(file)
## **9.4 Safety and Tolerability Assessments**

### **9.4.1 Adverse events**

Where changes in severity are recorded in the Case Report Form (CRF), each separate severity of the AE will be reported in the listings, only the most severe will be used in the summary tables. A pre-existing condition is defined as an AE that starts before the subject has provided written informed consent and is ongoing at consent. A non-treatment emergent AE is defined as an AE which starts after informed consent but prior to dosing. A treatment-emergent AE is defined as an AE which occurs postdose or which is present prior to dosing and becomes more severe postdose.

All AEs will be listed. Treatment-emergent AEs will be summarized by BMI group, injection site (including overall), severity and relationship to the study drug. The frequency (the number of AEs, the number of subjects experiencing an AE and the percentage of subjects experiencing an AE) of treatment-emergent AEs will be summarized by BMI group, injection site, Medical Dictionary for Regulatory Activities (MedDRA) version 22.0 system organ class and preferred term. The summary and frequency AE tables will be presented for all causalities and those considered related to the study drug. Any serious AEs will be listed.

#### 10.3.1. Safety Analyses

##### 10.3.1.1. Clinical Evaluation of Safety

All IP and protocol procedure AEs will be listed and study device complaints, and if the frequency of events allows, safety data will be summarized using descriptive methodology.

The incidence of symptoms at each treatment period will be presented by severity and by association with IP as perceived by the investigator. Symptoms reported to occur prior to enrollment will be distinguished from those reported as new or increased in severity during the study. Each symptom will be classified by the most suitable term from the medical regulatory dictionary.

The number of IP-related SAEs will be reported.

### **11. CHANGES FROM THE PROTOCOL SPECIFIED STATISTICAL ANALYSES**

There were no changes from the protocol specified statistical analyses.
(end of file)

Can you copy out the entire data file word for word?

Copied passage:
## **9.4 Safety and Tolerability Assessments**

### **9.4.1 Adverse events**

Where changes in severity are recorded in the Case Report Form (CRF), each separate severity of the AE will be reported in the listings, only the most severe will be used in the summary tables. A pre-existing condition is defined as an AE that starts before the subject has provided written informed consent and is ongoing at consent. A non-treatment emergent AE is defined as an AE which starts after informed consent but prior to dosing. A treatment-emergent AE is defined as an AE which occurs postdose or which is present prior to dosing and becomes more severe postdose.

All AEs will be listed. Treatment-emergent AEs will be summarized by BMI group, injection site (including overall), severity and relationship to the study drug. The frequency (the number of AEs, the number of subjects experiencing an AE and the percentage of subjects experiencing an AE) of treatment-emergent AEs will be summarized by BMI group, injection site, Medical Dictionary for Regulatory Activities (MedDRA) version 22.0 system organ class and preferred term. The summary and frequency AE tables will be presented for all causalities and those considered related to the study drug. Any serious AEs will be listed.

#### 10.3.1. Safety Analyses

##### 10.3.1.1. Clinical Evaluation of Safety

All IP and protocol procedure AEs will be listed and study device complaints, and if the frequency of events allows, safety data will be summarized using descriptive methodology.

The incidence of symptoms at each treatment period will be presented by severity and by association with IP as perceived by the investigator. Symptoms reported to occur prior to enrollment will be distinguished from those reported as new or increased in severity during the study. Each symptom will be classified by the most suitable term from the medical regulatory dictionary.

The number of IP-related SAEs will be reported.

### **11. CHANGES FROM THE PROTOCOL SPECIFIED STATISTICAL ANALYSES**

There were no changes from the protocol specified statistical analyses.